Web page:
• Check out Roger's recent interview on Nightlife about the latest news in reporting season watch here

A beautiful trade… on your dime

A beautiful trade… on your dime

One of the requirements for the Coalition’s Multi-Technology Mix National Broadband Network (the NBN) is the takeover of Telstra Corporation Ltd’s (ASX: TLS) copper network. The Government and Telstra are currently in contract negotiations, but the telco has already provided (in principal) agreement for a deal with a present value of approximately $11 billion.

Think about what has transpired here. It’s well-known that telephony is on its way out, as affordability and convenience drives many consumers solely onto mobile networks. In fact, mobile revenues are now larger than fixed line phone revenues for Telstra.

In addition, the superior performance of fibre over copper as the backbone of the internet is also well established. When considering both these factors, it’s easy to see how the copper network is looking increasingly obsolete – a fact I suspect Telstra is aware of.

So the Government and the NBN Co are paying taxpayer dollars – 11 billion of them in today’s terms – for an asset that will most likely have negligible value as we move to FTTP networks after 2025 (as per the NBN outlay timetable as specified in the NBN’s 2013 Strategic Review).

With this money, Telstra will be primed to invest as it sees fit. It may entrench its dominant position in wireless broadband (3G and 4G), or even its own FTTN (fibre to the node) or FTTB (fiber to the basement) network.

The deal is a great win for Telstra shareholders – whether it will be a win for taxpayers can only be determined when the performance of the Coalition’s version of the NBN is assessed.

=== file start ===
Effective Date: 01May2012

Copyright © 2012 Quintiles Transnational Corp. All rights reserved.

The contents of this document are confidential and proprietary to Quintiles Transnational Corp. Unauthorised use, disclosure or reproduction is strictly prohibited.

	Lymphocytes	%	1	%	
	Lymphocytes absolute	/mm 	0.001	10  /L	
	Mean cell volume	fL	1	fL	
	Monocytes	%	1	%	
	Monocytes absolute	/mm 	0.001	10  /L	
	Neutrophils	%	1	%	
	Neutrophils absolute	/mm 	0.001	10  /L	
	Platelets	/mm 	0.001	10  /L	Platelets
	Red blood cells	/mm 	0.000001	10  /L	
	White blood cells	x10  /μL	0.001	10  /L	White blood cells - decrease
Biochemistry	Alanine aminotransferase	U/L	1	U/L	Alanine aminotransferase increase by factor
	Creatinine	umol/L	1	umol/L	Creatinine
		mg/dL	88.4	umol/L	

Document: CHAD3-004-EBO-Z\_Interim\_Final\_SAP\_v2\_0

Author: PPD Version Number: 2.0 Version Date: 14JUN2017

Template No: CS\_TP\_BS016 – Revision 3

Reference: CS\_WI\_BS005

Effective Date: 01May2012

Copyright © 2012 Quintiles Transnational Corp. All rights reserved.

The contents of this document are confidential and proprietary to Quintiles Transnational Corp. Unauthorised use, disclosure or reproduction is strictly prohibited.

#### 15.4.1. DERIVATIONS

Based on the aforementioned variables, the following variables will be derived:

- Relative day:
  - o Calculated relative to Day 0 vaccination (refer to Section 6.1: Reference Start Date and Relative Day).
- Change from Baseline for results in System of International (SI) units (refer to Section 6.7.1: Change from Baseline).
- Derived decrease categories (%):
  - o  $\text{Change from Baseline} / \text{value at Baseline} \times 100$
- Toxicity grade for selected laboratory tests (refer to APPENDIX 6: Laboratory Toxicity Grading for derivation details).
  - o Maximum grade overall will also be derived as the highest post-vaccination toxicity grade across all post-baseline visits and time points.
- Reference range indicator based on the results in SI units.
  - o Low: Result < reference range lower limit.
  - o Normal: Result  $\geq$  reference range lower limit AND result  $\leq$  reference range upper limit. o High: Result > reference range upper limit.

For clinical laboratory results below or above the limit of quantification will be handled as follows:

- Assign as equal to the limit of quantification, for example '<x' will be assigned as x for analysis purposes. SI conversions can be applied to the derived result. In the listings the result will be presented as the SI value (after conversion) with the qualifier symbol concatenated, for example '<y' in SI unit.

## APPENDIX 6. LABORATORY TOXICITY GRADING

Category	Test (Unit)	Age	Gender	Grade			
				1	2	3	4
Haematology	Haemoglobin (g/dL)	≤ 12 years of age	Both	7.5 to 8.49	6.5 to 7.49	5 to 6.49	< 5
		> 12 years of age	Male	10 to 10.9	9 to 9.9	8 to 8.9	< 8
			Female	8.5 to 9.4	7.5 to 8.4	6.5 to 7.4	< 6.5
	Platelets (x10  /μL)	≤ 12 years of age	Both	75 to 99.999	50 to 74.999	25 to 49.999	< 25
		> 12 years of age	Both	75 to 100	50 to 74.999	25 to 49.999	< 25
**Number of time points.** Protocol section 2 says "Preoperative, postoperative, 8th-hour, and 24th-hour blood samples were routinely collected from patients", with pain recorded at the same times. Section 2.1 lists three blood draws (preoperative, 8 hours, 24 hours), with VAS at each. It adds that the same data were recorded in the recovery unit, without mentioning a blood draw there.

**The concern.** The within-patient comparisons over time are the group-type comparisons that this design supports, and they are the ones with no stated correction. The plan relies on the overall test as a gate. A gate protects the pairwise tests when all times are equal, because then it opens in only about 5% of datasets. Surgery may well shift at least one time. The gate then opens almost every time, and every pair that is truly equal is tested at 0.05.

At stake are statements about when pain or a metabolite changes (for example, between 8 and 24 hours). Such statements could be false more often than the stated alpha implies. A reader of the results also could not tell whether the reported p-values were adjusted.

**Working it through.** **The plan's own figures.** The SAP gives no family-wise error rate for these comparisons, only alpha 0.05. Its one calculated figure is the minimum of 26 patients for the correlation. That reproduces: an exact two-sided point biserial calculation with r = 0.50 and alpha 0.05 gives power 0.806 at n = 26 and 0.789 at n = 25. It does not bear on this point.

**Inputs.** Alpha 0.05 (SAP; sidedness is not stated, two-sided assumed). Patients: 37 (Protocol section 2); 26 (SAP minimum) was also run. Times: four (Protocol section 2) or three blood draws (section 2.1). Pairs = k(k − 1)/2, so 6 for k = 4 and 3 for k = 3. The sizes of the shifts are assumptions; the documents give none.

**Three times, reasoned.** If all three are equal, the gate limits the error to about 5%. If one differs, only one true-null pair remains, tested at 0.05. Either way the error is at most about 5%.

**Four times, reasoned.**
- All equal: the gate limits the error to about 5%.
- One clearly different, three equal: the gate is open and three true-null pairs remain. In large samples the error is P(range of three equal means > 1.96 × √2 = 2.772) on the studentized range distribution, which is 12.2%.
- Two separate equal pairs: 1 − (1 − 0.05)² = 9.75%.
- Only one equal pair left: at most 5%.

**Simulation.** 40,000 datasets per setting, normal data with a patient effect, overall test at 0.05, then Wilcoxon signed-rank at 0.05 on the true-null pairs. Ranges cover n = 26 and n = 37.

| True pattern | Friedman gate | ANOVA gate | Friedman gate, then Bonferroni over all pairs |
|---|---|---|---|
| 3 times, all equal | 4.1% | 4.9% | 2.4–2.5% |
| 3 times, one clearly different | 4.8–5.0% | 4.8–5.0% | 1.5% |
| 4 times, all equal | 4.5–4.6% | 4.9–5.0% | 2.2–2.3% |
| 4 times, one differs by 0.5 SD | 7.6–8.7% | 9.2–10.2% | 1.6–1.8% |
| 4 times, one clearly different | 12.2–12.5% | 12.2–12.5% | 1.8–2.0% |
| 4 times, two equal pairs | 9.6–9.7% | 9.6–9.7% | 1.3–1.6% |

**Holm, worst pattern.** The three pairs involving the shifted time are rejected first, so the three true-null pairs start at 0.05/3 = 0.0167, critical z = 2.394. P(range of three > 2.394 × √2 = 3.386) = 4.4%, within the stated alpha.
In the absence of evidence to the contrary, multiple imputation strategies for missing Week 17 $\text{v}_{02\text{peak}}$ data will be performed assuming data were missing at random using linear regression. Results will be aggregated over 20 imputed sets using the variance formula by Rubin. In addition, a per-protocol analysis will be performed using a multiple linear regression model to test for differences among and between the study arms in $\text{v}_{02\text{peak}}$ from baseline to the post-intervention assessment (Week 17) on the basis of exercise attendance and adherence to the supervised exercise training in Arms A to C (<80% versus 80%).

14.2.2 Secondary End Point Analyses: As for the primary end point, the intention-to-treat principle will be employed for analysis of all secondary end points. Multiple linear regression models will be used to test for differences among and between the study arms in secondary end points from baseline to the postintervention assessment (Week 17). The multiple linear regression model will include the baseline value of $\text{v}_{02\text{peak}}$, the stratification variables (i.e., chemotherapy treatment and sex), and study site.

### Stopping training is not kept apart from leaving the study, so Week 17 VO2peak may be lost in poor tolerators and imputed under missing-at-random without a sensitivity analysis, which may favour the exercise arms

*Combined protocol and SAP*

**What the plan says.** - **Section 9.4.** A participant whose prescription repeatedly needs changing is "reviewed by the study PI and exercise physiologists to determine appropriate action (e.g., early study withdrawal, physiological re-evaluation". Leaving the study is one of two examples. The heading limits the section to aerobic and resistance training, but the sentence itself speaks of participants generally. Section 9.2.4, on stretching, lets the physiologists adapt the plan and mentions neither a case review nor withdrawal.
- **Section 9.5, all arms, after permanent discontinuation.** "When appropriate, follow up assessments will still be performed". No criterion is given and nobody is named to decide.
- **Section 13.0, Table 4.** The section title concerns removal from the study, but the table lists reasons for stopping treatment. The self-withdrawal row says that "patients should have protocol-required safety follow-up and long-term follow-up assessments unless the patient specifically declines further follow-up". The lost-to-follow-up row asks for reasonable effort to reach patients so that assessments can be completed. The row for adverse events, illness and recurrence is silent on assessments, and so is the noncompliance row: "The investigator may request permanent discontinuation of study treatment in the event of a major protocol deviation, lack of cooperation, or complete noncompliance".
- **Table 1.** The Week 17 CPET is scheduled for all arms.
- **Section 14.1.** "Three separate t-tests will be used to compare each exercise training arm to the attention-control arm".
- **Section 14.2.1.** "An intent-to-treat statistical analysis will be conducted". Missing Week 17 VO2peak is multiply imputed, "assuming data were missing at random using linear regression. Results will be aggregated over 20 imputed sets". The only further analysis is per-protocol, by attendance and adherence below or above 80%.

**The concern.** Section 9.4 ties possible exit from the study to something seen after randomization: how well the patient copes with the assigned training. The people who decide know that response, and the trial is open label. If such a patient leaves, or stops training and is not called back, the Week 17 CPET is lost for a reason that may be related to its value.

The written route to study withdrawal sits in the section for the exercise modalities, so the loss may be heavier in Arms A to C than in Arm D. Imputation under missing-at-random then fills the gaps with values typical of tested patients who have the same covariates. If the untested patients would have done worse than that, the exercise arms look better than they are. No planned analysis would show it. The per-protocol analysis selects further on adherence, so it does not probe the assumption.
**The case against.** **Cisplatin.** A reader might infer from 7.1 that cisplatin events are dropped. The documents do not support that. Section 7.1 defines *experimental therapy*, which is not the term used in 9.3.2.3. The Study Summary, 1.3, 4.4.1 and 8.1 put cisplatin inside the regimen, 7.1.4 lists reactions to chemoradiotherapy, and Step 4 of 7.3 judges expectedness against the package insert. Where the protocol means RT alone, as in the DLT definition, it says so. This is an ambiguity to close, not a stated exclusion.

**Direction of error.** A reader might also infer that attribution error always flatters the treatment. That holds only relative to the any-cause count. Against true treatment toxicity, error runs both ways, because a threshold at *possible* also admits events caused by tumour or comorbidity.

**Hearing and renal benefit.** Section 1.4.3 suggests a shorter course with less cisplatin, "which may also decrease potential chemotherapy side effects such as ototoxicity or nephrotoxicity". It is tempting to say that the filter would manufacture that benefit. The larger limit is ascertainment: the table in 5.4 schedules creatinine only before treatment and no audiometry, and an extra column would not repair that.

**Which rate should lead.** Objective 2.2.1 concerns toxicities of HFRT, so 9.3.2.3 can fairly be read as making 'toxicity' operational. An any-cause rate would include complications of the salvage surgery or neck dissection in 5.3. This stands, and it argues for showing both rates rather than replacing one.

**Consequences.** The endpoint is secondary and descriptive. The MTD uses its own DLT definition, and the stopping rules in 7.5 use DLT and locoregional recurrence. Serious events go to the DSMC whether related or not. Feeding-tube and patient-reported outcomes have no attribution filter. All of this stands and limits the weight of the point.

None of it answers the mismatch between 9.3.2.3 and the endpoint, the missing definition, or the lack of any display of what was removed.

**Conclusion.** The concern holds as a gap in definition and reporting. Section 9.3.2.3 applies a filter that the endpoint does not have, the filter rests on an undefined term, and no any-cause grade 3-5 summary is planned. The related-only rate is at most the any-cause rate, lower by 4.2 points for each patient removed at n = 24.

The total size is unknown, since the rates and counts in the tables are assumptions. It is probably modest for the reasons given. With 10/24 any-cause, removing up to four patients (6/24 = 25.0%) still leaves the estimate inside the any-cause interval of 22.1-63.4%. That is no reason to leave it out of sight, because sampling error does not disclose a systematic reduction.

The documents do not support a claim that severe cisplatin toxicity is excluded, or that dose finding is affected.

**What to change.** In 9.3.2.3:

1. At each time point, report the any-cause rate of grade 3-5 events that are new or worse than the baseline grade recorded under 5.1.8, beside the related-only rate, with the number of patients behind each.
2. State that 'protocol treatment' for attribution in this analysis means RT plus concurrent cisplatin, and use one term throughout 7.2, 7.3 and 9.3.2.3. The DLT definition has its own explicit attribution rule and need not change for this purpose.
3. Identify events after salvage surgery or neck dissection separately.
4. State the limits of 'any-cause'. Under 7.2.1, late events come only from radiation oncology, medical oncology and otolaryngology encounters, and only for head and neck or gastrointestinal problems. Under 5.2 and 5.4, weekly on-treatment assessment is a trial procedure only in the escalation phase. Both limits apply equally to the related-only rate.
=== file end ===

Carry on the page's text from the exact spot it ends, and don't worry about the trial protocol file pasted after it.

This post was contributed by a representative of Montgomery Investment Management Pty Limited (AFSL No. 354564). The principal purpose of this post is to provide factual information and not provide financial product advice. Additionally, the information provided is not intended to provide any recommendation or opinion about any financial product. Any commentary and statements of opinion however may contain general advice only that is prepared without taking into account your personal objectives, financial circumstances or needs. Because of this, before acting on any of the information provided, you should always consider its appropriateness in light of your personal objectives, financial circumstances and needs and should consider seeking independent advice from a financial advisor if necessary before making any decisions. This post specifically excludes personal advice.


Why every investor should read Roger’s book VALUE.ABLE


find out more


Post your comments